And because Stemless is plugged into the dispensaries’ point-of-sale system, we can handle their loyalty program. We can see what each customer is spending, how often they’re coming in, what they’re buying, when they last bought it. Stores can have very customized messages that are ad-hoc, and automated campaigns that go out. Our platform allows them to capitalize on their own user data in very specific and minute ways that serve the customers they want to reach with very targeted messages that are relevant to the things they’re buying and the actions they are taking.

The things that are afforded many normalized businesses, like a Pepsi, are not available to us. The tools are really limited. As a result, you’ve got to get really creative, workaround problems as best we can, and find ways to reach the audiences we need to reach.

Cris Rivera T’08

Moxey: At Austin and Kat, it’s pretty simple: help owners discover a healthier, happier, and calmer pet. Our formulations use unique science-backed active ingredients that can have a profound impact on the length and quality of life for our dogs and cats so we get to spend more time with them.

On the cannabis side, Mr. Moxey’s was an experiment to make (very) low potency products for the 2.0 consumer, i.e., people new to cannabis looking to have a very precise, consistent, and discreet experience. The mints are the most widely distributed product in the U.S. and if you try them you’ll find they live up to the mantra “make life a little bit better.”

Rivera: When we built Sunnyside, it was about taking cannabis from dark corridors to main street and focusing on hiring folks of all ages and levels of cannabis experience, so as a team they would work to help shoppers at their level. We make sure to match shoppers up with the right wellness advisor to help them understand what’s next for them. Our merchandising approach is key: our stores are simply done, bright, airy, and not very cluttered. We believe that wherever people are on their cannabis journey, a conversation needs to happen. Our premise is to make cannabis shopping simple. That’s a very deep word that can be unpacked many ways, depending on who you are, how much cannabis experience you have, where you live, etc. We really try to unpack that with our wellness advisors, so they understand what this brand is trying to do for people.

What are the biggest challenges you are confronting?

King: The legal frameworks and attitudes change frequently. We are not plant-touching, but the attitudes towards our business are very fluid. We had an app in the App Store when Apple was open to dispensary apps where you couldn’t directly purchase cannabis. So we had a loyalty app. At the same time, Google did the opposite and cracked down on it. The Play Store suddenly was not in play. These attitudes shift in the same timeframes and move in opposite directions, and you’ve got products you’re trying to get out there. And it’s not just the legal frameworks, but the companies that react to them and how you might impact them.

Moxey: Both cannabis (THC) and hemp (CBD) have come a long way in a short space of time. Just a few years ago hemp was still classified as a Schedule 1 drug and defined as having no accepted medical use and a high potential for abuse. But people are more inquisitive and questioning the narrative they were told, but we still encounter regulations that are just out of sync with reality.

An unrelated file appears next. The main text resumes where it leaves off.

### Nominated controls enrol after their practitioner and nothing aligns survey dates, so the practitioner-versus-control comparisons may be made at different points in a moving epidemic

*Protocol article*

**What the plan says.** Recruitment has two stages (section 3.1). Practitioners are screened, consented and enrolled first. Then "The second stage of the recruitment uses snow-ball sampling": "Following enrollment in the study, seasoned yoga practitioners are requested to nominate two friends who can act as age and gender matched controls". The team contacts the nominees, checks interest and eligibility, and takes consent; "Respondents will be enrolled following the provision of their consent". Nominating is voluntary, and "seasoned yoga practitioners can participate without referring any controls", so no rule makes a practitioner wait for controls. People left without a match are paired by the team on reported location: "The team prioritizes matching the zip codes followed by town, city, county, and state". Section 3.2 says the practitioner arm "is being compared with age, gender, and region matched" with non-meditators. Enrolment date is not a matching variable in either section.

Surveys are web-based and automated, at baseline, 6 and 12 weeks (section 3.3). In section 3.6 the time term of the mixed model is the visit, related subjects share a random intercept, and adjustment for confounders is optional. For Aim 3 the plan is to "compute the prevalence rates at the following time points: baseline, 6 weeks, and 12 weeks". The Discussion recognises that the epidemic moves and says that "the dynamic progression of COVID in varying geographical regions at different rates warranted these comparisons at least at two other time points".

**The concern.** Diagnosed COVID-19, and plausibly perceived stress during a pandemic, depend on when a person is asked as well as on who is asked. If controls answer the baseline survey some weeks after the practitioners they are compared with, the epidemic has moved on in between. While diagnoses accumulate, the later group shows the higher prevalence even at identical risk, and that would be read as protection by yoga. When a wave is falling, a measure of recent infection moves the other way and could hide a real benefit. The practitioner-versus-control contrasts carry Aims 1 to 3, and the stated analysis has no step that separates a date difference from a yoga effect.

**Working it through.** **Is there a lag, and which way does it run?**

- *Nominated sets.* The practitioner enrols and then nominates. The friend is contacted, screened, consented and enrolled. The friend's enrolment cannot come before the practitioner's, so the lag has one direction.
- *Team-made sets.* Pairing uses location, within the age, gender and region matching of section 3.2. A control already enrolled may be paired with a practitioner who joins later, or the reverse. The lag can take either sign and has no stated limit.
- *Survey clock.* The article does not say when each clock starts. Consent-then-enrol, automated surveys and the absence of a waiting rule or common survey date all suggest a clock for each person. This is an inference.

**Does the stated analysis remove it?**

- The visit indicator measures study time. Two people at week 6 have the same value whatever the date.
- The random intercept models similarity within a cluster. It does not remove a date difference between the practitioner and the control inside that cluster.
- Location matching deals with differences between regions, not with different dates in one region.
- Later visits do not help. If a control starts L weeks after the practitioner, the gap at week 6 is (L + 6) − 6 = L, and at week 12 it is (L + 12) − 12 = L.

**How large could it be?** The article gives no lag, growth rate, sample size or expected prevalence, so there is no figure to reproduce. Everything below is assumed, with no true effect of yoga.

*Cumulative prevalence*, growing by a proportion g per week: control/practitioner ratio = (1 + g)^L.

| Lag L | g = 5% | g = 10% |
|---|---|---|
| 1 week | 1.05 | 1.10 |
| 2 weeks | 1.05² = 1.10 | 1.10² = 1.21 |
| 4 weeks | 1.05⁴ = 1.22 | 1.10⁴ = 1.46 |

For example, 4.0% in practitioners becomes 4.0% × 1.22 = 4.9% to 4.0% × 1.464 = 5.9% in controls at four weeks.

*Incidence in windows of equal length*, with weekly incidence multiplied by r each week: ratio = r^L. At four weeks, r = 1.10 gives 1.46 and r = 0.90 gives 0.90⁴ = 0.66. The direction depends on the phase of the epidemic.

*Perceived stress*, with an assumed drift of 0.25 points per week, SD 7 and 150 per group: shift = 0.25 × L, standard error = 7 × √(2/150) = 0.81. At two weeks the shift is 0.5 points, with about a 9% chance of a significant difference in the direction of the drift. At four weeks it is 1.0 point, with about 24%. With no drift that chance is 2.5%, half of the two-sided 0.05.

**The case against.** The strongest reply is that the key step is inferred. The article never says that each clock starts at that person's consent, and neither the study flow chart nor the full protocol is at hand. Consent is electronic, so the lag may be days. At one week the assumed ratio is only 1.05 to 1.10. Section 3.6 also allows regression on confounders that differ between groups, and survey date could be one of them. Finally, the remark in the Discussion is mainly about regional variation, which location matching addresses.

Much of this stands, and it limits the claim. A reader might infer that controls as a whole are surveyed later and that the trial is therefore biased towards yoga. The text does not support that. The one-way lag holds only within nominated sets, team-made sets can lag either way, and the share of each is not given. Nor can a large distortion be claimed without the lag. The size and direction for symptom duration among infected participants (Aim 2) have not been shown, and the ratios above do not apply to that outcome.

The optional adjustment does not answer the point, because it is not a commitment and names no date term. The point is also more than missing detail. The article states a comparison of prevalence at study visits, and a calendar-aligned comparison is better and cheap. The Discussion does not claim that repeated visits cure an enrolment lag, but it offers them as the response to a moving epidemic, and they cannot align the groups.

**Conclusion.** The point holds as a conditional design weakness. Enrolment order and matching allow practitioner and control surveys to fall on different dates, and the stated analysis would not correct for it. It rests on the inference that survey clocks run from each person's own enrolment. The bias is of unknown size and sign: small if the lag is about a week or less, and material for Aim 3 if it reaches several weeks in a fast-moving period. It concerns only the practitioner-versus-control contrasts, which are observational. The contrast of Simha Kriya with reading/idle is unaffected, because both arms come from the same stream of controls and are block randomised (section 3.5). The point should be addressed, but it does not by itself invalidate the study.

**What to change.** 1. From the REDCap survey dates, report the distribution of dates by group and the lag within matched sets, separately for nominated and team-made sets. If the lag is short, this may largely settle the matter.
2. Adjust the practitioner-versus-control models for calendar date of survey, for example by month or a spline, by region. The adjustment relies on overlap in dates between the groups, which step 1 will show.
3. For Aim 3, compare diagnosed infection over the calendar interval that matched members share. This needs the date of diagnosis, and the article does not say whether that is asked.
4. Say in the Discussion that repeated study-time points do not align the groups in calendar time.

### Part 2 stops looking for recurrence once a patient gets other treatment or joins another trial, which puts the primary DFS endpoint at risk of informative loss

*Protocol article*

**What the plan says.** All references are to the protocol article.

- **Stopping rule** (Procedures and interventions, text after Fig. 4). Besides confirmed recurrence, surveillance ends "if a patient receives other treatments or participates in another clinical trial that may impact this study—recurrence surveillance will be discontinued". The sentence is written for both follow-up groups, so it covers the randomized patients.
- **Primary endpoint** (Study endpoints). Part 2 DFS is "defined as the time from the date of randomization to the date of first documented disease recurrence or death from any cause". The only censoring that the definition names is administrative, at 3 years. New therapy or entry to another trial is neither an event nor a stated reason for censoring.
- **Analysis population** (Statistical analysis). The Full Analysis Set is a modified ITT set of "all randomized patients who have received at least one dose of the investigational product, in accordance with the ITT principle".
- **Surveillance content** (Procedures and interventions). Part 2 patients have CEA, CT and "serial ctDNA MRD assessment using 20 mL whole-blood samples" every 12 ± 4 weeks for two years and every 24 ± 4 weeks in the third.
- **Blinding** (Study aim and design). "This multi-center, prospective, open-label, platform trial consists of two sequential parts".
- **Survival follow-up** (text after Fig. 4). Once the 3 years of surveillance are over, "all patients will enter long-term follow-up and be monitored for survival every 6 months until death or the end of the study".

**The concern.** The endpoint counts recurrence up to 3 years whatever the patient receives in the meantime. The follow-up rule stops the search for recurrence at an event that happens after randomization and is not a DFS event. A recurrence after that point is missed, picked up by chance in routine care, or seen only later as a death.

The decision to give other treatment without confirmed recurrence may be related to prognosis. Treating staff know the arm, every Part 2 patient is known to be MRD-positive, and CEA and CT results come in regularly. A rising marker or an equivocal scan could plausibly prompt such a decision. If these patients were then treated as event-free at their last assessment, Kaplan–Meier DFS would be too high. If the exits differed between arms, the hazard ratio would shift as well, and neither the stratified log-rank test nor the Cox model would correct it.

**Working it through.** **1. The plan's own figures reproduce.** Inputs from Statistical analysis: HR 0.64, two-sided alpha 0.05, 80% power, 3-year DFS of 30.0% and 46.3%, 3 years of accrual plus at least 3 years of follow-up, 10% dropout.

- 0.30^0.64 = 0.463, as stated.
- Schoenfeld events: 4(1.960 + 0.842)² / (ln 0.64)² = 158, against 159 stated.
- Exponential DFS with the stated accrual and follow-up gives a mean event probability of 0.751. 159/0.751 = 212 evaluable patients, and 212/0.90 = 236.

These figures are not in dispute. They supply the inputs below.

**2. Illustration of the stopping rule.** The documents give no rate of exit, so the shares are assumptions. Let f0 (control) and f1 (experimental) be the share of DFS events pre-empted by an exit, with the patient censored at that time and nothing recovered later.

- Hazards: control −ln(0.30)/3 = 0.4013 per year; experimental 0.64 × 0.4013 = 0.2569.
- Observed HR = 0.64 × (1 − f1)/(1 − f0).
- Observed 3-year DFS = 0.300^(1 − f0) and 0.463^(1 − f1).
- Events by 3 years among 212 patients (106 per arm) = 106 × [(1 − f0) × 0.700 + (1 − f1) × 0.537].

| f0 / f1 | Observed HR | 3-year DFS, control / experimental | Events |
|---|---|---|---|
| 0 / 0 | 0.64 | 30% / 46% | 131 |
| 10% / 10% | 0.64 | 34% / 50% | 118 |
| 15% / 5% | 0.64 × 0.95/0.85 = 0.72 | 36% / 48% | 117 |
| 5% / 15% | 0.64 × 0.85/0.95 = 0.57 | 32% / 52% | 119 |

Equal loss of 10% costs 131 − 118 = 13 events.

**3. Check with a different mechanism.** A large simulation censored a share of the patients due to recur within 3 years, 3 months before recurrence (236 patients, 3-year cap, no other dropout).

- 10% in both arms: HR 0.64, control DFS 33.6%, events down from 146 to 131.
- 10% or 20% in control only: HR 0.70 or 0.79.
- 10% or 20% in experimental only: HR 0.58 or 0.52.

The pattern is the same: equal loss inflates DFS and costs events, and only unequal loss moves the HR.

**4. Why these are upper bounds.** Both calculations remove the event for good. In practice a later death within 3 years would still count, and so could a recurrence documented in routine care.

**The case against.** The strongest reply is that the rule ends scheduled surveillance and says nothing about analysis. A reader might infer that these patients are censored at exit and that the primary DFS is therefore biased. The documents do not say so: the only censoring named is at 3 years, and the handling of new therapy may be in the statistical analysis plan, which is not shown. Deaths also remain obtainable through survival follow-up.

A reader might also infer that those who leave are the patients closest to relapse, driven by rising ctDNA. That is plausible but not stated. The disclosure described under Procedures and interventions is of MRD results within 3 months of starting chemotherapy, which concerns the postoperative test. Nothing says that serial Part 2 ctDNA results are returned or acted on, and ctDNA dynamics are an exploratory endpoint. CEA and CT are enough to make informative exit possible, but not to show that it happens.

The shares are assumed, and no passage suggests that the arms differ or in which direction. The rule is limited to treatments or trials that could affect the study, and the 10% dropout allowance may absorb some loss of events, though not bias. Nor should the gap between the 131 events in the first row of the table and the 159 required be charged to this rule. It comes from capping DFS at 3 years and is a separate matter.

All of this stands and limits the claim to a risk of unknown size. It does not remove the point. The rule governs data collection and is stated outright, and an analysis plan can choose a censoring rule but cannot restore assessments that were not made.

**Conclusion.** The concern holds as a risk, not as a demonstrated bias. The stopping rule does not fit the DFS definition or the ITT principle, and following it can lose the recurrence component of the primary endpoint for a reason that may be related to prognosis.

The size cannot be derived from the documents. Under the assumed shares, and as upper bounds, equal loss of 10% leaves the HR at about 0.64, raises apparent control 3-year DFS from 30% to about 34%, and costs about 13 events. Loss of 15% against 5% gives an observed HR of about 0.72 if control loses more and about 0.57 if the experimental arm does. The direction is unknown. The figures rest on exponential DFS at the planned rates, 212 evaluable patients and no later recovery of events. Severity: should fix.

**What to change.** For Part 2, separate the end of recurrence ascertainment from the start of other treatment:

Progress is rarely a straight line and the rules are still being written, but some laws are still pretty nonsense. It’s evident in marketing and banking, but the restrictions on payment gateways, which govern point-of-sale processing of debit and credit cards, keeps mainstream retailers on the sidelines. Navigating those headwinds is part of the challenge but it makes for a wild ride at times.

Make the best product possible and harness the authentic user base to spread the word for you. Getting honest feedback and appreciation from customers who really go out of their way to say thank you is, for me, the best accolade you can ever receive.

Tim Moxey T’01

Rivera: Every day has a lot of challenges. The whole advertising and marketing side of this business is super difficult. The things that are afforded many normalized businesses, like a Pepsi, are not available to us. The tools are really limited. As a result, we’ve got to get really creative, work around problems as best we can, and find ways to reach the audiences we need to reach.

Access to capital markets is still hard. As we continue to think about our growth and how to do it the right way, we want access to loans that aren’t at a 20 percent interest rate, and we want to purchase companies. We are a public company and have access to those markets, but we’d like to have access to debt markets, and that’s challenging.

Then it goes back to challenges in how to partner with your government officials. Every state has a different set of laws, and trying to scale that is super difficult. So you have to build relationships, be present at the capitols, and make sure they understand how other states are setting it up and what their objectives are. For me, most of my career was focused on only talking to consumers and retailers. And now at least 40 percent of my job is partnering with government affairs and my lobbyists to help them understand what my priorities are, the state’s priorities are, what that middle ground is, and to see what other states have done.